Some of my other favorite dishes used a range of commonly seen modernist techniques and the Myhrvold team's innovations. The naturalness of many of them belies a common misconception that all modernist cooking is weird.
Nathan Myhrvold's beautifully browned, tender roast chicken
• A torchon of monkfish liver was delicate and almost sweet. Myhrvold felt that the heat of steaming, the traditional Japanese technique for ankimo, produced too much bitter character. The lower temperatures of sous-vide cooking produced a better flavor.
• Spaghetti alle Vongole used Washington's ubiquitous geoduck, vacuum-molding the giant clam so it could be sliced into thin ribbons, then tossed with shallots, walnuts, maitake mushrooms and the chopped geoduck belly to make a sauce moistened with centrifuged geoduck juices.
• Cocotte of Spring Brassica mixed Brussels sprout leaves and broccoli buds with thin slices of fried cauliflower in a bowl with an emulsion of Comté, a French cheese. Loved the freshness.
• Raw Quail Egg was a playful dish, presented deadpan by servers as a real quail egg in its shell. The menu even identified it as "a touch of protein to invigorate the appetite." In reality, the "yolk" was spherified mango (a puree encased in its own gelatin), the "white" lightly gelled coconut water.
• Polenta Marinara used the corn juice left from making the corn butter, pressure cooking the corn meal in individual mason jars. Beautiful stuff. (The marinara was, apparently, entirely traditional.)
Striped mushroom omelet maintains creamy texture and intense flavor
• Mushroom Omelet, the eggs divided into two batches, one batch emulsified with mushroom puree, recombined so it comes out in stripes. Cooked in a combination oven (a high-tech oven that combines steam and convection to allow cooking at a precise temperature), its texture was creamy and perfect, the flavors intense.
• Roast Chicken, also cooked in a combi-oven so the flesh does not overcook, the skin dried and crisped in a very hot oven to brown at the last minute. The juices and fat from the chicken are emulsified in a high-tech machine to create a creamy sauce.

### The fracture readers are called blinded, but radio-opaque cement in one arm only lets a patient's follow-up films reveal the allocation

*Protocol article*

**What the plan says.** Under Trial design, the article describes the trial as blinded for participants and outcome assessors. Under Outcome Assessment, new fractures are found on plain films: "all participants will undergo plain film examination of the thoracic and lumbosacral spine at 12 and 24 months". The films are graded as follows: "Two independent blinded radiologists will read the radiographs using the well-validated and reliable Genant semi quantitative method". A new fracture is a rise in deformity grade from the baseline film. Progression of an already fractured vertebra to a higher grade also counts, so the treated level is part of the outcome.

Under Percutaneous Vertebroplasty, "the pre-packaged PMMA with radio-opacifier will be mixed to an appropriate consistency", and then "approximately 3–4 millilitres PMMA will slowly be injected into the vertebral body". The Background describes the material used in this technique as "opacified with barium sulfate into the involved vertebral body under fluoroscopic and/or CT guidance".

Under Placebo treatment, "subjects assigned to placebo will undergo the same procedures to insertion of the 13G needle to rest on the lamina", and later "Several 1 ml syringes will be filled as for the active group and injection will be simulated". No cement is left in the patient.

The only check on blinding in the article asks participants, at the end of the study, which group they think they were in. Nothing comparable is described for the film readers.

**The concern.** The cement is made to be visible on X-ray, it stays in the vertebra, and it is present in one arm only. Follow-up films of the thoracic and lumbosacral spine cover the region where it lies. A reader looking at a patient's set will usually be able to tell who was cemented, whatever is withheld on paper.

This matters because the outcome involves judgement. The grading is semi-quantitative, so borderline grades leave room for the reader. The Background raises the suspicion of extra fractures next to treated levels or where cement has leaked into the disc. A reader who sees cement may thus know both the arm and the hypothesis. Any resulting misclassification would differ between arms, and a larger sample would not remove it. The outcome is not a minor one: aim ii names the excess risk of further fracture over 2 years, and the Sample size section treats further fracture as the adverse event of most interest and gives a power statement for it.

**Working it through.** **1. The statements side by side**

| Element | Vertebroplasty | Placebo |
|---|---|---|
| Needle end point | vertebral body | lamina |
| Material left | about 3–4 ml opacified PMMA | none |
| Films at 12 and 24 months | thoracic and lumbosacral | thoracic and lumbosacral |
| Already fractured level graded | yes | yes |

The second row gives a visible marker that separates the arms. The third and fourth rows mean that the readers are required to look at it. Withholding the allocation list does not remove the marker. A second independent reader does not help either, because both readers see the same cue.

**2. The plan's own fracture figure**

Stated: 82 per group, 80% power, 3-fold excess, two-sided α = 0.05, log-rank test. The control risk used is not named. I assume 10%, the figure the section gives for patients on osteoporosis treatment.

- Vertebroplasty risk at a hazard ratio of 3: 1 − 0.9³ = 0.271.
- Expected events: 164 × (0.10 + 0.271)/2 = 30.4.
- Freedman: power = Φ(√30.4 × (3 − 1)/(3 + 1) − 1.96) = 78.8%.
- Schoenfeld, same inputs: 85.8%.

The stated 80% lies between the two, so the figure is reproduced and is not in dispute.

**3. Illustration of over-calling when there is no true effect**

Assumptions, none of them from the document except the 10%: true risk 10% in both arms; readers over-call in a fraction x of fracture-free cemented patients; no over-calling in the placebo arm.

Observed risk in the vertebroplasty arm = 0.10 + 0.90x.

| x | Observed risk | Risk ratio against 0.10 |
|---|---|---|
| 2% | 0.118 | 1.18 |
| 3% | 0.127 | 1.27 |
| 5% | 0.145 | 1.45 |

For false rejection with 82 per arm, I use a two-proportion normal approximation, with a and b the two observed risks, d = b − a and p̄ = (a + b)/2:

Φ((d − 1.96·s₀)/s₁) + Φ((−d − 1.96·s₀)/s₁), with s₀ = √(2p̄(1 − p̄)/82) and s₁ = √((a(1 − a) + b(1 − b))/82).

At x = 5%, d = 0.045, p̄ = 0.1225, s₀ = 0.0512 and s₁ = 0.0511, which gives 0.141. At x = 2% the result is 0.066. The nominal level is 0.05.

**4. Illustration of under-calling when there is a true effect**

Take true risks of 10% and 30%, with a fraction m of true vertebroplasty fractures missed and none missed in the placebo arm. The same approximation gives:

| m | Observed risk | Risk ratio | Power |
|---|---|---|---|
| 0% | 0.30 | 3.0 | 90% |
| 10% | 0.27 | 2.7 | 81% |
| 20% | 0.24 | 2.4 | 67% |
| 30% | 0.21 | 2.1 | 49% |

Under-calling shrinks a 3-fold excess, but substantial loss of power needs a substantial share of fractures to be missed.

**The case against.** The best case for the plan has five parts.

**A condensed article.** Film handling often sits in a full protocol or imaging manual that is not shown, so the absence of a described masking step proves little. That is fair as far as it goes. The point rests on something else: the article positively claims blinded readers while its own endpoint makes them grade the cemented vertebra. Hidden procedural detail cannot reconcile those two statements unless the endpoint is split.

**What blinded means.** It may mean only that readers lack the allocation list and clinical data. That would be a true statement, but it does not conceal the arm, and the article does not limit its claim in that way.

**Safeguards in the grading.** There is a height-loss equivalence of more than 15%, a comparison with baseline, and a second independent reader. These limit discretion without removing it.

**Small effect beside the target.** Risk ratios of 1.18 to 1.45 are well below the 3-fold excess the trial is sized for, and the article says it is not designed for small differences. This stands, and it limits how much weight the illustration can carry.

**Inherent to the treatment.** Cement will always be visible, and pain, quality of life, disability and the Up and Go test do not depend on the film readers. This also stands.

• Pistachio "Gelato," made without cream or eggs, produced by centrifuging the pureed nuts, then emulsifying them to create a mixture that freezes into an ice cream of amazing intensity and creaminess.
"The problem with pistachio ice cream," Myhrvold said, "is that it never has enough pistachio flavor because you need cream and sugar to make it work using normal techniques."
I did not like all of Myhrvold's improvements. His version of barbecued ribs cooks them sous-vide, then flavors them in a high-tech smoker. Just before serving, he dips the racks in liquid nitrogen to freeze the surface so a quick turn in a deep fryer only crisps the surface and does not overcook the meat. Sounds fine in practice, but I found the meat too soft. Tasty, but lacking in the hint of chew I like.
What I like about his approach, however, is that it considers what works traditionally and if there's a way to make it more intense, creamier, or strike the palate as purer, Myhrvold and his crew go for it. And obviously, the expensive equipment necessary to achieve these goals is out of the reach of us humble home cooks. But the ideas make sense, and if restaurants can use these ideas intelligently, then they will be doing what great restaurants always do: serve food we can't make so easily at home.